From the Nambe Pueblo Domestic Violence Program- Healthy Family Services
October is National Domestic Violence Awareness, Substance Abuse Awareness & Breast Cancer Awareness Month
There is an ongoing epidemic of violence particularly against Native women in the United States. Native American women are two and a half times more likely to be subjected to domestic violence than any other group of women. 1 in 3 Native women will be raped in her lifetime and 3 in 5 will be physically assaulted. On some reservations, Native women are murdered at rates 10 times the national average.
Domestic Violence is not: *genetically inherited
*caused by illness
* caused by alcohol or drugs
* the result of stress or anger
* due to “a bad temper
* due to the behavior of the victim, children or a problem in the relationship
Domestic Violence is: “Intimate Partner Relationships of all Genders”
- a pattern of behavior where one partner seeks to gain or maintain power and control over the other
- a learned behavior
- offenders learn from observations of other people, including family and friends
- the purpose of the behavior is to frighten, intimidate, terrorize, manipulate, hurt, humiliate, blame, injure or wound someone
Physical abuse: This includes acts in which physical force is used to coerce the victim. This might include pushing, shoving, or being held against their will; slapped, kicked, bit, strangled or punched. There may be threats or use of weapons and rape.
Sexual Abuse: Sexual abuse is most often thought of as rape or forced sexual actions. It can also include forced undressing or watching of sexual acts. Forced sex when in danger, sick or after a beating, are also forms of sexual abuse. Sexual abuse might also include demeaning jokes or name-calling (frigid, whore) intended to degrade the victim. A victim might be treated as a sexual object and be made to dress in a sexual manner with which victim is not comfortable. There may be jealous accusations regarding sex or the abuser may minimize their partner’s feelings about sex.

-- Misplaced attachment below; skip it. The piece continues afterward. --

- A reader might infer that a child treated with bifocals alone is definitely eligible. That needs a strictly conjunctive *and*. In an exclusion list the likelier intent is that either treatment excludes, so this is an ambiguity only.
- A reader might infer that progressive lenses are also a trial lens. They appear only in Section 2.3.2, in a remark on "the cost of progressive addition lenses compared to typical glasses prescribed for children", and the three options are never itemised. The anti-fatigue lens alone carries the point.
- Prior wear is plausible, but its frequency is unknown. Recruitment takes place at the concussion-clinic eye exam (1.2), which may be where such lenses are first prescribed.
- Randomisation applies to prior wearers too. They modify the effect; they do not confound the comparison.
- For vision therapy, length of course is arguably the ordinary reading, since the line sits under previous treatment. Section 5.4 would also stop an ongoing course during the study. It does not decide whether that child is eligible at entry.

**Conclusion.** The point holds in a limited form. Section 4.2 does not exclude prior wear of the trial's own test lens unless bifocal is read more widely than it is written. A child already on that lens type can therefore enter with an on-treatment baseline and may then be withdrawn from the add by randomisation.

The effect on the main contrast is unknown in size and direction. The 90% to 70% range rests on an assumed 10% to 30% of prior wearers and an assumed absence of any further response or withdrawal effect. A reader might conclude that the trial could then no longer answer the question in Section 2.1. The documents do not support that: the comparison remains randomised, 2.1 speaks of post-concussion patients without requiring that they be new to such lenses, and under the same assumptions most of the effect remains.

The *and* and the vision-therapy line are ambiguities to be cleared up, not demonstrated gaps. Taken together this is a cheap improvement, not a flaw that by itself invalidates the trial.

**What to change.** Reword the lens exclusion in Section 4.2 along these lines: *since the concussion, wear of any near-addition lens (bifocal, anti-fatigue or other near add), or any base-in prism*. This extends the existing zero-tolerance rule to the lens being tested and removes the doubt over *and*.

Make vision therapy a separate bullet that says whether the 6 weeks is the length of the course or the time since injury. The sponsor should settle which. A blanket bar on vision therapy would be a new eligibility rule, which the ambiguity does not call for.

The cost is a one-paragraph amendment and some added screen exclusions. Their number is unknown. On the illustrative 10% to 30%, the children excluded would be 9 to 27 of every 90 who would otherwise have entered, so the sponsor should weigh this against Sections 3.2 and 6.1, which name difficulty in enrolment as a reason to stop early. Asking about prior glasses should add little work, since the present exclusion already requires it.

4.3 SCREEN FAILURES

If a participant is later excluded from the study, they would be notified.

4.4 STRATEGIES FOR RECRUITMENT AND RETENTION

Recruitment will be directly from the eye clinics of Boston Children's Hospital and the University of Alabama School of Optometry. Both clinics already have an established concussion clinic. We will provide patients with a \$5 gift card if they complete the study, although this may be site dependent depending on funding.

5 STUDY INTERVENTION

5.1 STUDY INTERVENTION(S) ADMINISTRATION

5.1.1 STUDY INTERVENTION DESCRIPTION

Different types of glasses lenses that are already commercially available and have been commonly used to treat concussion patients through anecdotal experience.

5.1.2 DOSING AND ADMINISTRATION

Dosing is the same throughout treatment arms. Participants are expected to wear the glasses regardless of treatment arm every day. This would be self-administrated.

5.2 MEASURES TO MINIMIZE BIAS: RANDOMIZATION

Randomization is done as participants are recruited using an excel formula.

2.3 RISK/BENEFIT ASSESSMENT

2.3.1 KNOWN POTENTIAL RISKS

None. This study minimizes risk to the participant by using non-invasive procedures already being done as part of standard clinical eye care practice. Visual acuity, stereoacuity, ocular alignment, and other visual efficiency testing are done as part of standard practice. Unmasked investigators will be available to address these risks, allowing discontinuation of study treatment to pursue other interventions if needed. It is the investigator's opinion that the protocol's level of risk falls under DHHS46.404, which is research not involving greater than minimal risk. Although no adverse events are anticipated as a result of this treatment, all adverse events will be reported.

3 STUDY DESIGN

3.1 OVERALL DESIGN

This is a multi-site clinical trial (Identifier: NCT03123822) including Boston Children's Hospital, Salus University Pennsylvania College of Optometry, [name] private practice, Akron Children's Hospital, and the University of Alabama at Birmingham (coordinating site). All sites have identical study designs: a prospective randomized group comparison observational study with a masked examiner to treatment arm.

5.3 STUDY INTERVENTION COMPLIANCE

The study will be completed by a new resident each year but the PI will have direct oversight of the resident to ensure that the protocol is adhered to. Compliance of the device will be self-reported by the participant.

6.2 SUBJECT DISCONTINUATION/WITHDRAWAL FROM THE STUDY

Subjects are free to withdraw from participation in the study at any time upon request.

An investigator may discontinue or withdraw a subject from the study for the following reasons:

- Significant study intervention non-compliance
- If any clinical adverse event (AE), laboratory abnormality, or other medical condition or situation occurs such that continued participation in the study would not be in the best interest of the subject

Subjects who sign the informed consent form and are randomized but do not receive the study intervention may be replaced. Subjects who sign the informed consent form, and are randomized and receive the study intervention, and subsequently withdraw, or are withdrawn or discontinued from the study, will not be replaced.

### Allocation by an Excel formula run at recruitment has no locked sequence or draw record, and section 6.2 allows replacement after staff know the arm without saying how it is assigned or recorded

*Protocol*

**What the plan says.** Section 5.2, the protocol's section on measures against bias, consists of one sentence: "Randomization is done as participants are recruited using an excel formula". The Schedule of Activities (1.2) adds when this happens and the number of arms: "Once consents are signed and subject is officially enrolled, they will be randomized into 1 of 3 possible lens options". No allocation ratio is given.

Emotional/ Mental Abuse: In emotional or mental abuse the victim’s feelings may be ignored and minimized while excessive attention is demanded to the abusers needs. They may ridicule the victim or gender as a group with the intent to degrade them. They may also ridicule their beliefs, values, religion, class, heritage or race. As punishment, there may be withholding of approval or name calling. They may isolate victim by driving away friends and /or family. They may be kept from working or be forced to work. They may demand complete control of money and refuse to share the workload. They may threaten to take the children or abuse their pets. Manipulation with lies and contradictions is abusive behavior, as are threats of violence, suicide, and homicide.
For far too long, domestic violence was ignored or treated as a private matter where victims were left to suffer in silence without hope of intervention. During National Domestic Violence Awareness Month, we at Nambe Pueblo Domestic Violence Program stand with all those who have been affected by this terrible crime and commit to putting an end to domestic violence.